Criminal Law

People vs. Martin Simon G.R. No. 93028 July 29, 1994 Sale of Prohibited Drugs

FACTS:

Accused Martin Simon was charged with a violation of Section 4, Article II of Republic Act No. 6425 or the Dangerous Drugs Act of 1972. He sold tea bags of marijuana to a Narcotics Command (NARCOM) poseur-buyer. The confiscated 4 tea bags, weighing a total of 3.8 grams, when subjected to laboratory examination, were found positive for marijuana.

Simon denied the accusation against him, claiming that on the day of question, he was picked up by the police at their house while watching TV. He was told that he was a pusher so he attempted to alight from the jeep but he was handcuffed instead. When they finally reached the camp, he was ordered to sign some papers and, when he refused, he was boxed in the stomach eight or nine times by Sgt. Pejoro. He was then compelled to affix his signature and fingerprints on the documents presented to him. He denied knowledge of the marked money or the 4 teabags of dried marijuana leaves, and insisted that the marked money came from the pocket of Pejoro. Moreover, the reason why he vomited blood was because of the blows he suffered at the hands of Pejoro.

Dr. Evelyn Gomez-Aguas, a resident physician of Romana Pangan District Hospital, declared that she treated appellant for three days due to abdominal pain, but her examination revealed that the cause for this ailment was appellant’s peptic ulcer. She did not see any sign of slight or serious external injury, abrasion or contusion on his body.

Simon was sentenced to suffer the penalty of life imprisonment, to pay a fine of twenty thousand pesos and to pay the costs.

Simon then seek the reversal of the judgement

ISSUE:

Was the conviction of Simon correct?

RULING:

To sustain a conviction for selling prohibited drugs, the sale must be clearly and unmistakably established. To sell means to give, whether for money or any other material consideration. It must, therefore, be established beyond doubt that appellant actually sold and delivered two tea bags of marijuana dried leaves to Sgt. Lopez, who acted as the poseur-buyer, in exchange for two twenty-peso bills.

After careful review, the Court held that there were 2 tea bags of marijuana that was sold and there were 2 other tea bags of marijuana confiscated. Thus, Simon should be charged of selling for the 2 tea bags of marijuana only.

However, there is an overlapping error in the provisions on the penalty of reclusion perpetua by reason of its dual imposition, that is, as the maximum of the penalty where the marijuana is less than 750 grams, and also as the minimum of the penalty where the marijuana involved is 750 grams or more. The same error has been committed with respect to the other prohibited and regulated drugs provided in said Section 20. To harmonize such conflicting provisions in order to give effect to the whole law, the court hereby hold that the penalty to be imposed where the quantity of the drugs involved is less than the quantities stated in the first paragraph shall range from prision correccional to reclusion temporal, and not reclusion perpetua. This is also concordant with the fundamental rule in criminal law that all doubts should be construed in a manner favorable to the accused.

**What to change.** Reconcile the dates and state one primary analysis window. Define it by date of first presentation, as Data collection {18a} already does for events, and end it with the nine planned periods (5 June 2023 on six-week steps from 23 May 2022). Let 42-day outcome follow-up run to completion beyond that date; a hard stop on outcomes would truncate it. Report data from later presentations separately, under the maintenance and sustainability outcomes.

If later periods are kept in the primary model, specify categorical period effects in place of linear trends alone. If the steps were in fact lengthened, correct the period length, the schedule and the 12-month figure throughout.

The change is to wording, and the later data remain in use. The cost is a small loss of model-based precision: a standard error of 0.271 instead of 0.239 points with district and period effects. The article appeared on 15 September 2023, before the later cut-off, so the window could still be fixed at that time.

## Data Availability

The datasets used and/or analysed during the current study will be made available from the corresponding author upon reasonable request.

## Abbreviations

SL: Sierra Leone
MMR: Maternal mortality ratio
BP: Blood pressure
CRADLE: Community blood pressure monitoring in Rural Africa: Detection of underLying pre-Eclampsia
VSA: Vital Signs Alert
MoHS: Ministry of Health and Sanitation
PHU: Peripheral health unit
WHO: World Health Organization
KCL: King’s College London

The court held that Republic Act No. 6425, as now amended by Republic Act No. 7659, has unqualifiedly adopted the penalties under the Revised Penal Code in their technical terms, hence with their technical signification and effects. In fact, for purposes of determining the maximum of said sentence, the court have applied the provisions of the amended Section 20 of said law to arrive at prision correccional and Article 64 of the Code to impose the same in the medium period. Such offense, although provided for in a special law, is now in effect punished by and under the Revised Penal Code. Correlatively, to determine the minimum, the court applied first part of the aforesaid Section 1 which directs that “in imposing a prison sentence for an offense punished by the Revised Penal Code, or its amendments, the court shall sentence the accused to an indeterminate sentence the maximum term of which shall be that which, in view of the attending circumstances, could be properly imposed under the rules of said Code, and the minimum which shall be within the range of the penalty next lower to that prescribed by the Code for the offense.”

Thus, in the case at bar, appellant should be begrudged the benefit of a minimum sentence within the range of arresto mayor, the penalty next lower to prision correccional which is the maximum range have fixed through the application of Articles 61 and 71 of the Revised Penal Code. For, with fealty to the law, the court may set the minimum sentence at 6 months of arresto mayor, instead of 6 months and 1 day of prision correccional.

Leave a Reply

Your email address will not be published.